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Clemens M. Schirmer, Daniel A. Hoit and Adel M. Malek


Distal protection devices (DPDs) have decreased the risk of embolic stroke among patients with carotid artery (CA) disease undergoing CA stent placement. The FilterWire EX is a first-generation fixed-basket DPD with a filter rigidly attached to a guidewire. Second-generation mobile-basket DPDs (RX Accunet or SpiderFX) allow movement of the filter relative to the guidewire and can thus reduce the potential for vessel irritation, vasospasm, or intimal injury during CA stent placement.


Stent angioplasty was attempted in 40 CAs (37 patients) using the fixed-basket FilterWire DPD, a second-generation mobile-basket DPD, or no protection in 12, 6, and 22 arteries, respectively. Clinical presentation, angiographic details relating to the incidence of vasospasm or dissection, and clinical outcome data were recorded and analyzed.


Vasospasm was associated with use of the fixed-basket FilterWire device (8 [67%] of 12 cases) compared with the bare unfiltered guidewire group (3 [14%] of 22) and the second-generation mobile-basket DPD group (1 [17%] of 6, p < 0.004). Secondary angioplasty was also associated with intraprocedural vasospasm. In a multivariate analysis, FilterWire use was an independent risk factor for vasospasm (p < 0.0003).


A high incidence of vasospasm was observed following CA stent placement procedures in which the fixed-basket FilterWire EX DPD was used but not in unprotected CA stent placement or procedures in which a second-generation mobile-basket DPD was used. Although this phenomenon was self-limited in all instances, vasospasm should be considered a risk of these devices and may predispose to more serious vascular injury. Coronary artery stent placement should be performed with a second-generation mobile-basket DPD to minimize the risks of embolic complications and iatrogenic vascular injury.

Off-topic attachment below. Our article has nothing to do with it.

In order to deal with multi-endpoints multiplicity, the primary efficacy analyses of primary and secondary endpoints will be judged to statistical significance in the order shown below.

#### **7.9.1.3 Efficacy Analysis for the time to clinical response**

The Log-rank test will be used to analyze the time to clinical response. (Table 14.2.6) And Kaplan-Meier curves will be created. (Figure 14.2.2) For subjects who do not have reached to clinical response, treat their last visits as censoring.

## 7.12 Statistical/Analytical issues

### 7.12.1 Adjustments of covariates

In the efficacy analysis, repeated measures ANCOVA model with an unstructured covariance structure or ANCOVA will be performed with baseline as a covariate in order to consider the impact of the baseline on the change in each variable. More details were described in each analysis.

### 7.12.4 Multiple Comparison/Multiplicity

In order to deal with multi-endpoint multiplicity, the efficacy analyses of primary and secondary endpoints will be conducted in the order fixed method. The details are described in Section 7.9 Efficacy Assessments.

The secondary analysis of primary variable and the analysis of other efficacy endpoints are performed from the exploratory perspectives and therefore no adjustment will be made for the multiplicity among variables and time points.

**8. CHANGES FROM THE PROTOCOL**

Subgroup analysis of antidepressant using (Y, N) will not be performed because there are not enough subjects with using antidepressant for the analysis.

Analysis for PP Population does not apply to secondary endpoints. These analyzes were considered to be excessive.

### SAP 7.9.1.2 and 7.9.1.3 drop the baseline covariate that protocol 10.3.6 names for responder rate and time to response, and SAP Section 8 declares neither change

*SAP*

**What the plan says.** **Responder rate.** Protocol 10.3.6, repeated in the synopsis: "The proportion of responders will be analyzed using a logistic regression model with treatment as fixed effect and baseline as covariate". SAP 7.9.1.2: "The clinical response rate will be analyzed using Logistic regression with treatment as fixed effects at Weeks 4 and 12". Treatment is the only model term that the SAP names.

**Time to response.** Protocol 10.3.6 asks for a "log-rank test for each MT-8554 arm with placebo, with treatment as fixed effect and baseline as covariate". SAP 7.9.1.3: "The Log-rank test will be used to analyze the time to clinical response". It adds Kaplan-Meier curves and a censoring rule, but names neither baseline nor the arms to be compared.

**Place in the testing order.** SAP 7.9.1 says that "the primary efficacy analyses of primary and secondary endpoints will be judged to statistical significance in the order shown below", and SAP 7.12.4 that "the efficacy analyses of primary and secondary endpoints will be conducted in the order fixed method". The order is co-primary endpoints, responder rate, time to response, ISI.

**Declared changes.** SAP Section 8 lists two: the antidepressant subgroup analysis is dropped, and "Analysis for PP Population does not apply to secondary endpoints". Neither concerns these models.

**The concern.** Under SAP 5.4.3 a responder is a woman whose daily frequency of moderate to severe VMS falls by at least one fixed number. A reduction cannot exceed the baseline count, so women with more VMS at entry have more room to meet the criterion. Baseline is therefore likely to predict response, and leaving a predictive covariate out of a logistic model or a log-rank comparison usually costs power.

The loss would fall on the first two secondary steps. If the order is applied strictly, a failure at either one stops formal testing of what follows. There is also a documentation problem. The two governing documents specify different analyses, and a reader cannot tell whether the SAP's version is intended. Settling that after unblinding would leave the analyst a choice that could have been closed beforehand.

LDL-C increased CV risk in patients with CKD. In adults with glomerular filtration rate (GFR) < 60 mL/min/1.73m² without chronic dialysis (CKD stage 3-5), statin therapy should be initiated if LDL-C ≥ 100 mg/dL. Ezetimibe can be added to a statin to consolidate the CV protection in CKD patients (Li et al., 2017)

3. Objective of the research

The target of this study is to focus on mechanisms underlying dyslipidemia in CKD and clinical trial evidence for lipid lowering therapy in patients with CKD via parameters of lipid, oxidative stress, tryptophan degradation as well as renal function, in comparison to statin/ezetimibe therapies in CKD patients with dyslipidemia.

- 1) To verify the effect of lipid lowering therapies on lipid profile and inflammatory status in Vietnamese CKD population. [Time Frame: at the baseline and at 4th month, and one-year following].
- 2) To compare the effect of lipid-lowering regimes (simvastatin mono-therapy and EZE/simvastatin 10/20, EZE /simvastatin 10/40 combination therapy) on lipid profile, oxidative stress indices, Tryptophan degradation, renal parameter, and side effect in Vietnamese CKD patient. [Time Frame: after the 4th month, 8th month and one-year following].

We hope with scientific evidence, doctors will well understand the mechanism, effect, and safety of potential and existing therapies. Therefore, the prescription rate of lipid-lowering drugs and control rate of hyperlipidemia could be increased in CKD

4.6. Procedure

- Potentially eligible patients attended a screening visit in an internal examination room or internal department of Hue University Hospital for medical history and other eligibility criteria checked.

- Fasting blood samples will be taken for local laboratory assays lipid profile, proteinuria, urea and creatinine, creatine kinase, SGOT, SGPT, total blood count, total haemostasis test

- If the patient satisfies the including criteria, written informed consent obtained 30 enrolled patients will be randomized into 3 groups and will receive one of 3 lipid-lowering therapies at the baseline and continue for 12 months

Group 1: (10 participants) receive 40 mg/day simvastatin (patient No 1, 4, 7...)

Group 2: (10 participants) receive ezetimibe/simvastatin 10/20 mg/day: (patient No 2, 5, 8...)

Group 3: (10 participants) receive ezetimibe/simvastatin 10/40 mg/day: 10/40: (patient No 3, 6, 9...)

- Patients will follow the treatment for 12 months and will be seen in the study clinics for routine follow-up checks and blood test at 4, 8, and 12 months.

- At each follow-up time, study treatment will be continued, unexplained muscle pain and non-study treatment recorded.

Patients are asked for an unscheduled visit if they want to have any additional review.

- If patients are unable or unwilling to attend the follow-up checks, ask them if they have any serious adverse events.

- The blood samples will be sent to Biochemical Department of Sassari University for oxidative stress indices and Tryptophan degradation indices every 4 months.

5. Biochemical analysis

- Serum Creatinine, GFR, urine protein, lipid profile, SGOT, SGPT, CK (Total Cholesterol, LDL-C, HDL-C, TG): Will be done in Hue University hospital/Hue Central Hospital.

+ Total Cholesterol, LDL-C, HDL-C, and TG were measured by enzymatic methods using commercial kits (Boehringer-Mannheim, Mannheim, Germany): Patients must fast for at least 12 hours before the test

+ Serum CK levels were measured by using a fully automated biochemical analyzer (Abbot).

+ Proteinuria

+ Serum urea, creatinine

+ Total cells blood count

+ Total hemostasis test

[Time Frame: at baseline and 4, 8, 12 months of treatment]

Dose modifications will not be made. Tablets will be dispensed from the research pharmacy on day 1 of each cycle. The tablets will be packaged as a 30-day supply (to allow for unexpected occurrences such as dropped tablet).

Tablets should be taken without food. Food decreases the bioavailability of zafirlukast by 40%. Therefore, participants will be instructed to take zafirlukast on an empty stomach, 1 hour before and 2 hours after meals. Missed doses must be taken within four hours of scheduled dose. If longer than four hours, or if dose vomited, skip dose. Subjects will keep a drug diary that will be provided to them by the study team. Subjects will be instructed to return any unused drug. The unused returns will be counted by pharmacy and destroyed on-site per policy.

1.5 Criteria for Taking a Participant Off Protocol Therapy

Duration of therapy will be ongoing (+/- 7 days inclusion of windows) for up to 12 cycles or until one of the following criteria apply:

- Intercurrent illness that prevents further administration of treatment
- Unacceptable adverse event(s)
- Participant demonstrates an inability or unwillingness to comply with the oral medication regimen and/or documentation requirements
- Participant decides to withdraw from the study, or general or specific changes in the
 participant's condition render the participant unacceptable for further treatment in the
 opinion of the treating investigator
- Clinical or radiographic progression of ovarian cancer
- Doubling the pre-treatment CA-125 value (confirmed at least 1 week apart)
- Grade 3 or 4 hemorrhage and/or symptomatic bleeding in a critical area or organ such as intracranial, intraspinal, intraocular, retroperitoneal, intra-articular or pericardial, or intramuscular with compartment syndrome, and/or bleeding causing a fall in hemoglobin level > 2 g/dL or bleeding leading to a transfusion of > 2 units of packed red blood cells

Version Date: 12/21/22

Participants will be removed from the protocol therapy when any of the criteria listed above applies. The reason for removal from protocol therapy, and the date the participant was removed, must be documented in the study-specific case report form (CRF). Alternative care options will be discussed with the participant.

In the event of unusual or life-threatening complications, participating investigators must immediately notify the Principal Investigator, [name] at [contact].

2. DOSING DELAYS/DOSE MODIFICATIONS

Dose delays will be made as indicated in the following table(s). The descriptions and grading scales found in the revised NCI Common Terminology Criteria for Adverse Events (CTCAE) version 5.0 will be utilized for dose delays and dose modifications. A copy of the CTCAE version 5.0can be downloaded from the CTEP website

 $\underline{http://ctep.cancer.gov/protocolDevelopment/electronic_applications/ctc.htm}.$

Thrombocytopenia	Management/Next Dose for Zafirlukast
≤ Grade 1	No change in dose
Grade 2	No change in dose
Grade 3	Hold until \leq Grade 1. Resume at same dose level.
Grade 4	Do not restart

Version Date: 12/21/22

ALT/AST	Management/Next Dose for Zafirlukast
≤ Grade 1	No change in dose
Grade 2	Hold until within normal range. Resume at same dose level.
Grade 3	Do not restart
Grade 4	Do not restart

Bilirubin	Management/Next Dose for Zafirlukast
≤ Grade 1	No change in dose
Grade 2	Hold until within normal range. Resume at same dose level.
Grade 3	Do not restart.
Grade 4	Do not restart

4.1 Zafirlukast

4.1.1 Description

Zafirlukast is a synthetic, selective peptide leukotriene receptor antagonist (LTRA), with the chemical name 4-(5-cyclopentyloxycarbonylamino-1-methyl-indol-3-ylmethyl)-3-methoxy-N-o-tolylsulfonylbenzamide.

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Jeffrey E. Arle, Diana Apetauerova, Janet Zani, D. Vedran Deletis, Dana L. Penney, Daniel Hoit, Christine Gould and Jay L. Shils


Since the initial 1991 report by Tsubokawa et al., stimulation of the M1 region of cortex has been used to treat chronic pain conditions and a variety of movement disorders.


A Medline search of the literature published between 1991 and the beginning of 2007 revealed 459 cases in which motor cortex stimulation (MCS) was used. Of these, 72 were related to a movement disorder. More recently, up to 16 patients specifically with Parkinson disease were treated with MCS, and a variety of results were reported. In this report the authors describe 4 patients who were treated with extradural MCS.


Although there were benefits seen within the first 6 months in Unified Parkinson's Disease Rating Scale Part III scores (decreased by 60%), tremor was only modestly managed with MCS in this group, and most benefits seen initially were lost by the end of 12 months.